Or perhaps you simply want to change careers. Consider what you’d rather be doing and look for either a part-time job or a way to volunteer in that field. A former colleague was, after 15 years on the job, unhappy in her job as a high school secretary. She began volunteering several hours of week at her local public library; 7 months later, she applied for and was hired as an assistant librarian in the reference department. She’s currently taking online classes to earn her library science degree and hopes one day to be a head librarian. 

Another friend is planning to retire January 1, 2021. She has always dreamed of working with children in underdeveloped countries. She has completed the application and screening process of a well-respected volunteer organization that utilizes adults of all ages in its program, and she will be using her 3-week vacation this summer to volunteer as an English-language teacher to children overseas. She shared with me that if this experience goes well, she will apply for a short-term assignment that begins right after her retirement.

These are just a few possible changes and a few ways to try them on for size before making a commitment. 

Look at your blueprint for life redesign. For each change that is perhaps a bit bigger than you’re comfortable making all at once or that involves something totally new to you or that you’d like to try out first, make.a list of ways you can do that and then try out one of them and go from there.

Trying on something for size is a great way to see if a proposed life change is the right one for you.

I’d love to hear about how you’re going to try on a life change or about your experience doing so! Please share via a comment. And if you can’t think of a way to experiment with something on your life redesign blueprint, please share. Perhaps someone in the community has an idea or two that might work for you.

Thursday, February 6, 2020

Decisions, Decisions

We do it 35,000 times a day. 2,000 times every hour. Once every 2 seconds.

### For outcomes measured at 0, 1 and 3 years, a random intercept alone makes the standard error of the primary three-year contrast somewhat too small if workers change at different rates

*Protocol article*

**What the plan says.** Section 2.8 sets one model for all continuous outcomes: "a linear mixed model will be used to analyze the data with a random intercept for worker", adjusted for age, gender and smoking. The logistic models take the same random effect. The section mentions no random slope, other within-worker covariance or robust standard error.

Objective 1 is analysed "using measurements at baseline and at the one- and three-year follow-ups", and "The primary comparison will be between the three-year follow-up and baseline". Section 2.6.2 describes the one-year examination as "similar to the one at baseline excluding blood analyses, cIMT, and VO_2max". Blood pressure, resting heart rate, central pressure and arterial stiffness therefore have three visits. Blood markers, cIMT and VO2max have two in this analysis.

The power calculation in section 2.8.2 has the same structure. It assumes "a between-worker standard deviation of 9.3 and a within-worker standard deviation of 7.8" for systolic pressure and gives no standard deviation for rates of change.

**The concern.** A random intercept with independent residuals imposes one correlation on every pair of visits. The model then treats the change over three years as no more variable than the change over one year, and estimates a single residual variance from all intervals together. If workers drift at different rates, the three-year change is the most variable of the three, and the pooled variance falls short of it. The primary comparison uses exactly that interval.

We make a decision.

Some we make with little thought, and rightfully so. We see a stop sign, and we slow down and then stop before entering the intersection.

The problem is that we make far too many decisions with little or no thought at all.

We are such creatures of habit that even when we have options, we often select the same one over and over, even if the consequences are less than ideal. For example, for many years I didn’t eat breakfast. I knew that starting the day with something healthy with protein was what I should do, and even though every once in awhile I promised myself I’d eat whatever healthy breakfast food I put before my children in the morning, my “breakfast” of choice was usually a soft drink consumed while driving to work. When it wasn’t a soft drink, it was a Snickers bar!

If we aren’t acting out of habit, we often make choices on the spur of the moment. We don’t take the time to consider the options available to us, and their ramifications, until it’s too late and the damage of our collective poor — or just not-best — choices catch up with us.

No matter why or when or in what situation our choices are made, they add up. As Jean-Paul Sartre said, "We are our choices."

It's important, then, that as we make decisions, we make not just good ones, but the very best ones.